As such, the ACCC has received numerous complaints stating that specific loyalty programs have “failed to adequately advise [the consumer] about critical components of their loyalty schemes, including the need to remain ‘active’ by earning or redeeming points within a specified period to avoid the expiry of points, or about the restricted availability of redemption opportunities.”

Further complaints include the creation of “unilateral changes that unfairly restricted the benefits available under a loyalty scheme, for example, by unilaterally reducing the rate at which they could earn points, or the value of their points previously accumulated.”

As cited from the Power Retail Spotlight Series, “seven of the top ten reasons for not joining or stopping using a program relate to reward ROI factors (for example, the belief that it takes too long to earn rewards). Two factors relating to confidentially also feature in the top ten (the security of personal information, and concerns about organisations tracking spending)’.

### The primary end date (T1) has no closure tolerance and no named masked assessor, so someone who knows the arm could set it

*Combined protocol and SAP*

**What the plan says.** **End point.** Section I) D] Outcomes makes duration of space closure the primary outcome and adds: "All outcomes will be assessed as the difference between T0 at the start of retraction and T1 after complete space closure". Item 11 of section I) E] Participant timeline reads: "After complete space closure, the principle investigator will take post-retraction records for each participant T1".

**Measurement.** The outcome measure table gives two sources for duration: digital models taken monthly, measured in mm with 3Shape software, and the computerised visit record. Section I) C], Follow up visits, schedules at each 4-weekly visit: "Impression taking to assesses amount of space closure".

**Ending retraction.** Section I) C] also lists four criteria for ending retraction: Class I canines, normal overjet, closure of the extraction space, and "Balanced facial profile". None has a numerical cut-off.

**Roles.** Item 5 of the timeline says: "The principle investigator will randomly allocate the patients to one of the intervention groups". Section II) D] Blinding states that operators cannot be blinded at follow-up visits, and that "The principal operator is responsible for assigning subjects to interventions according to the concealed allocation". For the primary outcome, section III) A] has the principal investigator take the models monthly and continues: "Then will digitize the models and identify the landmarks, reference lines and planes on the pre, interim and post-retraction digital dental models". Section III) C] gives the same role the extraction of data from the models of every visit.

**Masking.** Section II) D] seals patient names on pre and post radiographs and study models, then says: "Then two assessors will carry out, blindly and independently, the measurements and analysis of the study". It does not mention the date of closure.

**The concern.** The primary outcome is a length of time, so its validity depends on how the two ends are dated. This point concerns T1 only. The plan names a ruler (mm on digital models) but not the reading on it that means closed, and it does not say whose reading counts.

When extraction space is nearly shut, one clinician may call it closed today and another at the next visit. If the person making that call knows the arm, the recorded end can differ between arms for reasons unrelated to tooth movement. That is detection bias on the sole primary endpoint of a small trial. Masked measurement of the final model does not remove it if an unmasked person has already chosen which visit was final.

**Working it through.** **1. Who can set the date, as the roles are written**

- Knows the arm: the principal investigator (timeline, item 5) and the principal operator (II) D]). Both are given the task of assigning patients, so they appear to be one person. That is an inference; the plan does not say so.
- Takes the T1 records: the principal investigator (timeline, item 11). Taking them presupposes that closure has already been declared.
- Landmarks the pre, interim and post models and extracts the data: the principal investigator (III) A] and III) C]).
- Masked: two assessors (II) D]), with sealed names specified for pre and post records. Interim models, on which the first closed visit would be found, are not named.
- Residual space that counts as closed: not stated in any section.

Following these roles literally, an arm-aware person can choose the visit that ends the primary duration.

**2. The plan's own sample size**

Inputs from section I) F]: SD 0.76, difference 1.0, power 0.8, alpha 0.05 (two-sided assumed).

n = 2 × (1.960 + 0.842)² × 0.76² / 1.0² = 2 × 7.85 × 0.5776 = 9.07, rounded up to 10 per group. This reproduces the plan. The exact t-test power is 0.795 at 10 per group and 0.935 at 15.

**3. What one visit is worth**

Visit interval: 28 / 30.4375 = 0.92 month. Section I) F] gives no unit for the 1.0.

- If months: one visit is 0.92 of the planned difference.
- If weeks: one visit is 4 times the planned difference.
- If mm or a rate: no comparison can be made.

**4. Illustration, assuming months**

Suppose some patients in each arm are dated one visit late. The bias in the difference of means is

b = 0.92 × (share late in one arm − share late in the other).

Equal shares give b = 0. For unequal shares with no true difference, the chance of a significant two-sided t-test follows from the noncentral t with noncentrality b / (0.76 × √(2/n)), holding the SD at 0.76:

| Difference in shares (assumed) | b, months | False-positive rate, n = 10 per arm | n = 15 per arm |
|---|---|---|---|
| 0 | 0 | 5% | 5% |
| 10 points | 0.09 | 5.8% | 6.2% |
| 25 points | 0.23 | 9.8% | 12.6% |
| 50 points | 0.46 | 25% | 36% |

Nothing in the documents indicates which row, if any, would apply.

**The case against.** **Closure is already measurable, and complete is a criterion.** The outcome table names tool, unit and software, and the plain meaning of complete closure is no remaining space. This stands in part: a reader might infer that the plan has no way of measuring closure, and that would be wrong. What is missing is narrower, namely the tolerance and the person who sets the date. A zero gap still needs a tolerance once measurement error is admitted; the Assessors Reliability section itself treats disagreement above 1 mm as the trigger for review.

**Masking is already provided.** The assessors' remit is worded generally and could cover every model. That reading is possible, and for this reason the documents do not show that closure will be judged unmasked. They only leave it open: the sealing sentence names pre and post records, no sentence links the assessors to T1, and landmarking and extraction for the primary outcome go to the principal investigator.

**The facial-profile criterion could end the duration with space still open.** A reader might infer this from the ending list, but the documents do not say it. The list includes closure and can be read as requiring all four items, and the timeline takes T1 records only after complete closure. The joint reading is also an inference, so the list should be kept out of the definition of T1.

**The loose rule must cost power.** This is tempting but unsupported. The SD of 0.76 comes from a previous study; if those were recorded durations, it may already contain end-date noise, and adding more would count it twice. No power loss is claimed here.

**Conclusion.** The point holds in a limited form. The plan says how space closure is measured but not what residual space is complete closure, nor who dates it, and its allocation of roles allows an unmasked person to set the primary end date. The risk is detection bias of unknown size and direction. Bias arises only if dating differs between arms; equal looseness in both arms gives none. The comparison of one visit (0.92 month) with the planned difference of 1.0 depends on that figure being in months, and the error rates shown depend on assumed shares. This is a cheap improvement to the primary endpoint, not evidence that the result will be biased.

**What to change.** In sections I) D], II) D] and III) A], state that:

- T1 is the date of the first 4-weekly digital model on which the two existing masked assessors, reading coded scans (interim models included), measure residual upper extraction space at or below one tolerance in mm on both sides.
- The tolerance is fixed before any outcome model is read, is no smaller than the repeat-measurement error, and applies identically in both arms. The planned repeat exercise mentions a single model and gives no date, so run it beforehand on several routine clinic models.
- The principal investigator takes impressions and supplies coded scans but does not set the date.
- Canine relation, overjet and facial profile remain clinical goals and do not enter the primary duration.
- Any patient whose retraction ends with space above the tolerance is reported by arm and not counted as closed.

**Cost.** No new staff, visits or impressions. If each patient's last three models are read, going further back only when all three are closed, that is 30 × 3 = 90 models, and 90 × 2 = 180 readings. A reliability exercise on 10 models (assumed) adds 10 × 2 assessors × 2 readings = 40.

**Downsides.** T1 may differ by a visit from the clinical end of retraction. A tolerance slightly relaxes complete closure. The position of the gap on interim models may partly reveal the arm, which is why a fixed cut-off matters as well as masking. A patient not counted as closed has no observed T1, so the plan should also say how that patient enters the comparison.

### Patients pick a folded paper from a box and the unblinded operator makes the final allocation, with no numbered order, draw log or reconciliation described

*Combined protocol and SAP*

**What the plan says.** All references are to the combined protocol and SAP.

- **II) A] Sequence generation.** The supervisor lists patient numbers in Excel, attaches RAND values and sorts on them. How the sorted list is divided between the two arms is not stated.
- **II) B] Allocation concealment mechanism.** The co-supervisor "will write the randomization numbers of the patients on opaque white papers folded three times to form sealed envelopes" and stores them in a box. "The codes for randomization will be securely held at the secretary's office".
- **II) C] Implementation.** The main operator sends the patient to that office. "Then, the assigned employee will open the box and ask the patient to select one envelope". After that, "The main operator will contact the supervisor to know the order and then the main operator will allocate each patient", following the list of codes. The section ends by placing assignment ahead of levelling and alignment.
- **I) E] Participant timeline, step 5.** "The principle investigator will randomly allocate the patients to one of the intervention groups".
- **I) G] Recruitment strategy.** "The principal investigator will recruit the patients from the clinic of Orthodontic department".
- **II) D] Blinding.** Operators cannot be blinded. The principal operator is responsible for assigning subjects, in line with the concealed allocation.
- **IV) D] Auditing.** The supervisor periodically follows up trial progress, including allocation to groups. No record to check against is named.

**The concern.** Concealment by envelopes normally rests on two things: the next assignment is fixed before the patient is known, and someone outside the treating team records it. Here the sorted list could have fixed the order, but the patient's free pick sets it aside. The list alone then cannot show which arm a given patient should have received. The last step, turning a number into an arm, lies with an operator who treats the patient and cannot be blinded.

Advice from the ACCC

Due to the high volume level of complaints inundating the ACCC, the organisation has conducted several recommendations for reducing the level of mistrust amongst consumers.

  1. Improve Communication with Customers

    As the ACCC notes, “loyalty scheme operators need to review their approach to presenting terms and conditions of loyalty schemes and ensure changes are fair and adequately notified.” Expressly, it’s advised that retailers provide consumers with ‘relevant information at the right time and in the right way’ to make informed decisions.
    When a customer’s points balance is steadily approaching expiry, ensure that notification of said changes are ‘sufficiently prominent and appropriately targeted’. Moreover, loyalty programs must provide existing members with ‘prominent and timely’ notice in advance and the ‘genuine opportunity’ to redeem their current points for a valid reward.

  2. Cease the Practice of Automatically Linking Members’ Payment Details to a Loyalty Profile